Hsieh JTC, Connolly SJ, McIntyre A, Townson AF, Short C, Mills P, Vu V, Benton B, Wolfe DL (2016). Spasticity Following Spinal Cord Injury. In Eng JJ, Teasell RW, Miller WC, Wolfe DL, Townson AF, Hsieh JTC, Connolly SJ, Curt A, Mehta S, Sakakibara BM, editors. Spinal Cord Injury Rehabilitation Evidence. Version 6.0.

Available from: scireproject.com/evidence/rehabilitation-evidence/spasticity/

Hsieh J, McIntyre A, Iruthayarajah J, Loh E, Ethans K, Mehta S, Wolfe D, Teasell R. (2014). Bladder Management Following Spinal Cord Injury. In Eng JJ, Teasell RW, Miller WC, Wolfe DL, Townson AF, Hsieh JTC, Connolly SJ, Noonan VK, Loh E, McIntyre A, editors. Spinal Cord Injury Rehabilitation Evidence. Version 5.0: p 1-196.

Available from: scireproject.com/evidence/rehabilitation-evidence/bladder-management/

Mehta S, Teasell RW, Loh E, Short C, Wolfe DL, Benton B, Hsieh JTC (2016). Pain Following Spinal Cord Injury. In Eng JJ, Teasell RW, Miller WC, Wolfe DL, Townson AF, Hsieh JTC, Connolly SJ, Loh E, McIntyre A, Querée M, editors. Spinal Cord Injury Rehabilitation Evidence. Version 6.0: p 1-92.

Available from: scireproject.com/evidence/rehabilitation-evidence/pain-management/


Evidence for “What is epidural stimulation” is based on the following studies:

International Neuromodulation Society. (2010). Neuromodulation: An Emerging Field.

Toossi, A., Everaert, D. G., Azar, A., Dennison, C. R., & Mushahwar, V. K. (2017). Mechanically Stable Intraspinal Microstimulation Implants for Human Translation. Annals of Biomedical Engineering, 45(3), 681–694. Retrieved from http://link.springer.com/10.1007/s10439-016-1709-0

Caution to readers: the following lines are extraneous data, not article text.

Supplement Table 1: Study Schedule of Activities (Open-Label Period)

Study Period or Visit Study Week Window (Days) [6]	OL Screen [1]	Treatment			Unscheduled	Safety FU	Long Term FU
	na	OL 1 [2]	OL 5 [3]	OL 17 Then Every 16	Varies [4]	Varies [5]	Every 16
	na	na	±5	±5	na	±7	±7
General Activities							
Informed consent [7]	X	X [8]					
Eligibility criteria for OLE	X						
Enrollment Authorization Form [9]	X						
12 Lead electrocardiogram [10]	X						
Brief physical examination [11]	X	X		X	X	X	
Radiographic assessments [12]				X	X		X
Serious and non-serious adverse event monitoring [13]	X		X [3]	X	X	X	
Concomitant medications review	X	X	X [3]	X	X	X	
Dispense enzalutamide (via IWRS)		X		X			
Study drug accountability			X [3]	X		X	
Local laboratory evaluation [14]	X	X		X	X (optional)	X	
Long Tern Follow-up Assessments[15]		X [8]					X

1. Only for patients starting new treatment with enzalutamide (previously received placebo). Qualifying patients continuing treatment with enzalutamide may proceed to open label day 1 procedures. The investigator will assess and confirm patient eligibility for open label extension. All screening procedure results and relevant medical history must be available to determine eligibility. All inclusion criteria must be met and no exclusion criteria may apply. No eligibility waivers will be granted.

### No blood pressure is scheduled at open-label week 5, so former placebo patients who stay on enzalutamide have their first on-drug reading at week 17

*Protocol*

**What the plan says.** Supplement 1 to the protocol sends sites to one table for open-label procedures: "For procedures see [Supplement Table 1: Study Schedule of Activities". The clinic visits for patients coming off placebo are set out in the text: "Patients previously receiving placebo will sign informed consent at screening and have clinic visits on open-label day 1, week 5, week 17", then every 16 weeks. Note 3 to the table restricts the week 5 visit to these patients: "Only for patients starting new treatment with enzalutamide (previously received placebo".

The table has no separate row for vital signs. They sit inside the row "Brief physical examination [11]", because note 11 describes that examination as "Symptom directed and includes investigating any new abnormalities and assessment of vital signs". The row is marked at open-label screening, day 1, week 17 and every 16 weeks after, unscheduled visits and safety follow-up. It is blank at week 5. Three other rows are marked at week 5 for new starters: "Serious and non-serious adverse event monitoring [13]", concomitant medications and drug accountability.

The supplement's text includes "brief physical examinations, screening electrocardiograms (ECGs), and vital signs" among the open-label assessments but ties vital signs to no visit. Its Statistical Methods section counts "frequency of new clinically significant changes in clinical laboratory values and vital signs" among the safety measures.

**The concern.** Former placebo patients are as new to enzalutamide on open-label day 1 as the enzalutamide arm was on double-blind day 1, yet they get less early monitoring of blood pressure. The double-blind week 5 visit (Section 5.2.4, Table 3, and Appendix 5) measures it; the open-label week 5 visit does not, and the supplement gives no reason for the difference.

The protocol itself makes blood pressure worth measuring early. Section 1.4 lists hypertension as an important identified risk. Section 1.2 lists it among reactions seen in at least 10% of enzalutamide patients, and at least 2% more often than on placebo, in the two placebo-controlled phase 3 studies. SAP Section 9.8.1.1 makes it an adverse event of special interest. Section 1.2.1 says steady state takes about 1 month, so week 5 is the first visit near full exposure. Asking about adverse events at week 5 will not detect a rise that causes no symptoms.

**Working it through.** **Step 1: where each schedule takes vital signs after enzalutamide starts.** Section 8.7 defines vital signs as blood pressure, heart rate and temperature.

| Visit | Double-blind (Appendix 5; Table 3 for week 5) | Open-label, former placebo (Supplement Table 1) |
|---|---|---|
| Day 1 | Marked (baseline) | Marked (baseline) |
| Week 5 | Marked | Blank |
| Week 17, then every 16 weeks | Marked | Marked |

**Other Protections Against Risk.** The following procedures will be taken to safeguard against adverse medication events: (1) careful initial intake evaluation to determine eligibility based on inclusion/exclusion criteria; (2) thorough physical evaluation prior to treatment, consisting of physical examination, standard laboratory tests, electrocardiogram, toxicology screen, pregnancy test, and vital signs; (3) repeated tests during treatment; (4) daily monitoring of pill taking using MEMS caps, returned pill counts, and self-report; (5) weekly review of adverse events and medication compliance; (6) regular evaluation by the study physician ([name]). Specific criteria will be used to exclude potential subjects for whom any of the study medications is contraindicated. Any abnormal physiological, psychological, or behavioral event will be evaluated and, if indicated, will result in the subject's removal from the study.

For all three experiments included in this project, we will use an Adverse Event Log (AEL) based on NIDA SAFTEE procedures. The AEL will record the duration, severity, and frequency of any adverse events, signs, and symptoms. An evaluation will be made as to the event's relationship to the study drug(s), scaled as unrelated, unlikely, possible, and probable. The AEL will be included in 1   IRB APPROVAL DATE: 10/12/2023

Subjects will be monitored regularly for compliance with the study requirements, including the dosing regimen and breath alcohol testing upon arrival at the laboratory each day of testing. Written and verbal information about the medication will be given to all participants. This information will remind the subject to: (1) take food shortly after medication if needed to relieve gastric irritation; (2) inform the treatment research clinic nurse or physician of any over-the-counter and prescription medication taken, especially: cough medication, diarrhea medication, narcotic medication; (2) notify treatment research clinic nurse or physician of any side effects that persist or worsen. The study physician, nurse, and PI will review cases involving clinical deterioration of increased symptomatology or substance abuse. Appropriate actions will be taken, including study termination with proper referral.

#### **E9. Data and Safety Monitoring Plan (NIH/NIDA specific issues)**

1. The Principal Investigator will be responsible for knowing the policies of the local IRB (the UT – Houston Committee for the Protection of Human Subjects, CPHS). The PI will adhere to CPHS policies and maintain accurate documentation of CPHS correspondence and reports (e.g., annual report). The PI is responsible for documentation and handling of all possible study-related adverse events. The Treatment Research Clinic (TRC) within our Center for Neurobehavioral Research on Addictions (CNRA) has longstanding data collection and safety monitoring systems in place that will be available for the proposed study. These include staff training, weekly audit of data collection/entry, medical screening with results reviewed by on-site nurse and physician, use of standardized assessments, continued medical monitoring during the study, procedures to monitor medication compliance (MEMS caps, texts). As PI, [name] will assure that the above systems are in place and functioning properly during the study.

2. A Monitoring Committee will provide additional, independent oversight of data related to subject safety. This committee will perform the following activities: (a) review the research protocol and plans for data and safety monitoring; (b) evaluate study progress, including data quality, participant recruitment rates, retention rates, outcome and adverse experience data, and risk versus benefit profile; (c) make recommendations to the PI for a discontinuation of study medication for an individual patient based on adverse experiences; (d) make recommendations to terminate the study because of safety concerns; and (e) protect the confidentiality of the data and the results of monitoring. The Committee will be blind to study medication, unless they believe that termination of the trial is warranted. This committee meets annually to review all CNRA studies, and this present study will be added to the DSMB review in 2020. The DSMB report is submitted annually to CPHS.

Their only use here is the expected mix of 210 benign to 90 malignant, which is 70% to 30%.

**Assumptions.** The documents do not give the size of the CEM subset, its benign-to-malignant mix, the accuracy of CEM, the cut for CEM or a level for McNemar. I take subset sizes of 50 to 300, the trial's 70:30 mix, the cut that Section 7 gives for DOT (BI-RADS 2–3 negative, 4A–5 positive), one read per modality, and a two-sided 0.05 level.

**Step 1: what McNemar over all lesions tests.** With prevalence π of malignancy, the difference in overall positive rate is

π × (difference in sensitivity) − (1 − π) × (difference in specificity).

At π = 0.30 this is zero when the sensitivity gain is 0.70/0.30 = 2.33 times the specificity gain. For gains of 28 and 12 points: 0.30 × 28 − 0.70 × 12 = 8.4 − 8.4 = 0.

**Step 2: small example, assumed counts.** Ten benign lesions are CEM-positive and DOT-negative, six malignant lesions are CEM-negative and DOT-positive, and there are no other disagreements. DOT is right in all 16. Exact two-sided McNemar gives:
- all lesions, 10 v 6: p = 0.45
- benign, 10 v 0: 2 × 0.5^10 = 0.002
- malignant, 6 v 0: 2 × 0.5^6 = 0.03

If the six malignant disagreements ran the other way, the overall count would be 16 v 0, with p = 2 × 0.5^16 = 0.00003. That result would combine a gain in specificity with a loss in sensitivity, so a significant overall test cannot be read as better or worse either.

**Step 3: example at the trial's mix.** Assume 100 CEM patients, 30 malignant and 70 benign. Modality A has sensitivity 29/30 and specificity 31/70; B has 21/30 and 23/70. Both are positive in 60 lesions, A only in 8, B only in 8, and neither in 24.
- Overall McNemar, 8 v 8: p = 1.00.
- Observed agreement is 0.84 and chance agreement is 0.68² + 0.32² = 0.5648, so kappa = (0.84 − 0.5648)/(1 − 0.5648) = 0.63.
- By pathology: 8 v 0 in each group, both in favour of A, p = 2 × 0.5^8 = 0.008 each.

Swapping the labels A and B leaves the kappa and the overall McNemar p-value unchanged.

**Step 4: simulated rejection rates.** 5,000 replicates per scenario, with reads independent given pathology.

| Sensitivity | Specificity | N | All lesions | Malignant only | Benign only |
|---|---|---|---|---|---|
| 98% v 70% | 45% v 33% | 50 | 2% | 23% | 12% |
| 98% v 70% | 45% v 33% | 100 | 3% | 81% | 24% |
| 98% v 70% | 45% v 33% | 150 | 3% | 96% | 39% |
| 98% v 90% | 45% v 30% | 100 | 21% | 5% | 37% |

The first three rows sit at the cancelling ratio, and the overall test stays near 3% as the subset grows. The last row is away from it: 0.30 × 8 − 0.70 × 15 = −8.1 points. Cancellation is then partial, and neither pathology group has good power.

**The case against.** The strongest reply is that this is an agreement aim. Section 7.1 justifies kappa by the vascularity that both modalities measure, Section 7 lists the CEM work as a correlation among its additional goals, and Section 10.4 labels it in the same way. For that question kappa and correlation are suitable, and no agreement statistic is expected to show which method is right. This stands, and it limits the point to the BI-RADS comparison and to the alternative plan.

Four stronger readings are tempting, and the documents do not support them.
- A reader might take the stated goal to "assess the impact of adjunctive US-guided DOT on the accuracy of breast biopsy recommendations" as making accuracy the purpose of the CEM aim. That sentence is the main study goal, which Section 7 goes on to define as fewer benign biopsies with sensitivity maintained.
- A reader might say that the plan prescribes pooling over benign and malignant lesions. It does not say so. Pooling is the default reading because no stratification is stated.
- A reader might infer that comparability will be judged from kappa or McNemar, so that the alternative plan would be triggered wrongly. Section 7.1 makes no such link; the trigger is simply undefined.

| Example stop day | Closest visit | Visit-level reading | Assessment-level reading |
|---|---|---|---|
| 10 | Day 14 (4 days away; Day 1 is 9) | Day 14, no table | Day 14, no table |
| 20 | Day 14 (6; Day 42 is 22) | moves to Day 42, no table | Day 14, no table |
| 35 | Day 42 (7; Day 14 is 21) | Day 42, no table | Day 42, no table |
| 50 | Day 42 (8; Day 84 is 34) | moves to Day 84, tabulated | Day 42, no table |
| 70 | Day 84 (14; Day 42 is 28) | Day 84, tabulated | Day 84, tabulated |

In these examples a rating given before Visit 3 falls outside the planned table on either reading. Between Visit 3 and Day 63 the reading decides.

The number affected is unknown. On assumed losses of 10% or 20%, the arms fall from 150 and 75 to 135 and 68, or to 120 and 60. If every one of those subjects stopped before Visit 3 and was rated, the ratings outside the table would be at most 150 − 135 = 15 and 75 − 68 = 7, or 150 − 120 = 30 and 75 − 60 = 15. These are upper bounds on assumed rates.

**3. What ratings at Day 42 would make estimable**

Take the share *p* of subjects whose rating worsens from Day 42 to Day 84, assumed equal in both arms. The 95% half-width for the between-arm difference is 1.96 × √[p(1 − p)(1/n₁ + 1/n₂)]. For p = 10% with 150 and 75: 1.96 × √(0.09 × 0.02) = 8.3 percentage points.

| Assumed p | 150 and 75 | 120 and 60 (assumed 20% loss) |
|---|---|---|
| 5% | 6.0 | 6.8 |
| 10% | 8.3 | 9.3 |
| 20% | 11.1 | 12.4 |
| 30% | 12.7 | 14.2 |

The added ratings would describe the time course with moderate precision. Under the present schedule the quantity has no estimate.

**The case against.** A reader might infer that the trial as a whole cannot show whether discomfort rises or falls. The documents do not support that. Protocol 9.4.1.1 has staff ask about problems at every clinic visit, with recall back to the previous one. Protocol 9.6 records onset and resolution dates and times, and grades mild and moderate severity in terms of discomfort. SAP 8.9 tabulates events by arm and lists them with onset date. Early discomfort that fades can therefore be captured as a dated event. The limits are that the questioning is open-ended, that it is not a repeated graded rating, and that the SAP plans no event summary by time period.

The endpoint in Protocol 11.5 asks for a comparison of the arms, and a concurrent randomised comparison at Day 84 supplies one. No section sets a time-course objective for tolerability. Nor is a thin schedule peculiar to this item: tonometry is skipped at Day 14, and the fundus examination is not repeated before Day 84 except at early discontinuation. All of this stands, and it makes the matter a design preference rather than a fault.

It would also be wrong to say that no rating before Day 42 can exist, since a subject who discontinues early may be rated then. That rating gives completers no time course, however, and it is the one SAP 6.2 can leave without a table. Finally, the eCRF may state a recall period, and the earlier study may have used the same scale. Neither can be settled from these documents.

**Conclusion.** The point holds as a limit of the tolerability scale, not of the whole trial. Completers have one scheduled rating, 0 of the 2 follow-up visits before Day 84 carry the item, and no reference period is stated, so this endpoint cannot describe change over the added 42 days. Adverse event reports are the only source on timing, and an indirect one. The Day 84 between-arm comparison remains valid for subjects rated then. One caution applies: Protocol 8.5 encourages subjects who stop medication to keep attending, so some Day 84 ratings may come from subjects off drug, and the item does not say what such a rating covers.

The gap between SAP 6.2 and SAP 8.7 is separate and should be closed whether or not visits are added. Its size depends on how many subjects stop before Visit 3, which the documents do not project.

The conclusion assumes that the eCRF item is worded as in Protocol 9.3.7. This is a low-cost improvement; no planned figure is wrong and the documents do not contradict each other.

Evidence for “How does epidural stimulation work?” is based on the following studies:

Evidence for “How are epidural stimulation electrodes implanted?” is based on the following studies:

Lu, D. C., Edgerton, V. R., Modaber, M., AuYong, N., Morikawa, E., Zdunowski, S., … Gerasimenko, Y. (2016a). Engaging Cervical Spinal Cord Networks to Reenable Volitional Control of Hand Function in Tetraplegic Patients. Neurorehabilitation & Neural Repair, 30(10), 951–962. Retrieved from http://www.ncbi.nlm.nih.gov/pubmed/27198185

Lu, D. C., Edgerton, V. R., Modaber, M., AuYong, N., Morikawa, E., Zdunowski, S., … Gerasimenko, Y. (2016b). Engaging Cervical Spinal Cord Networks to Reenable Volitional Control of Hand Function in Tetraplegic Patients. Neurorehabilitation & Neural Repair, 30(10), 951–962.

Evidence for “Are there restrictions or precautions for using epidural stimulation?” is based on the following studies:

Moore, D. M., & McCrory, C. (2016). Spinal cord stimulation. BJA Education, 16(8), 258–263. Retrieved from https://linkinghub.elsevier.com/retrieve/pii/S2058534917300975

Wolter, T. (2014). Spinal cord stimulation for neuropathic pain: current perspectives. Journal of Pain Research, 7, 651–663.

Evidence for “Are there risks and side effects of epidural stimulation?” is based on the following studies:

Eldabe, S., Buchser, E., & Duarte, R. V. (2015). Complications of Spinal Cord Stimulation and Peripheral Nerve Stimulation Techniques: A Review of the Literature. Pain Medicine, 17(2), pnv025. Retrieved from https://academic.oup.com/painmedicine/article-lookup/doi/10.1093/pm/pnv025

Taccola, G., Barber, S., Horner, P. J., Bazo, H. A. C., & Sayenko, D. (2020). Complications of epidural spinal stimulation: lessons from the past and alternatives for the future. Spinal Cord, 58(10), 1049–1059. Retrieved from http://dx.doi.org/10.1038/s41393-020-0505-8

Evidence for “Epidural stimulation and bladder and bowel function” is based on the following studies:

Herrity, A. N., Williams, C. S., Angeli, C. A., Harkema, S. J., & Hubscher, C. H. (2018). Lumbosacral spinal cord epidural stimulation improves voiding function after human spinal cord injury. Scientific Reports, 8(1), 1–11. Retrieved from http://dx.doi.org/10.1038/s41598-018-26602-2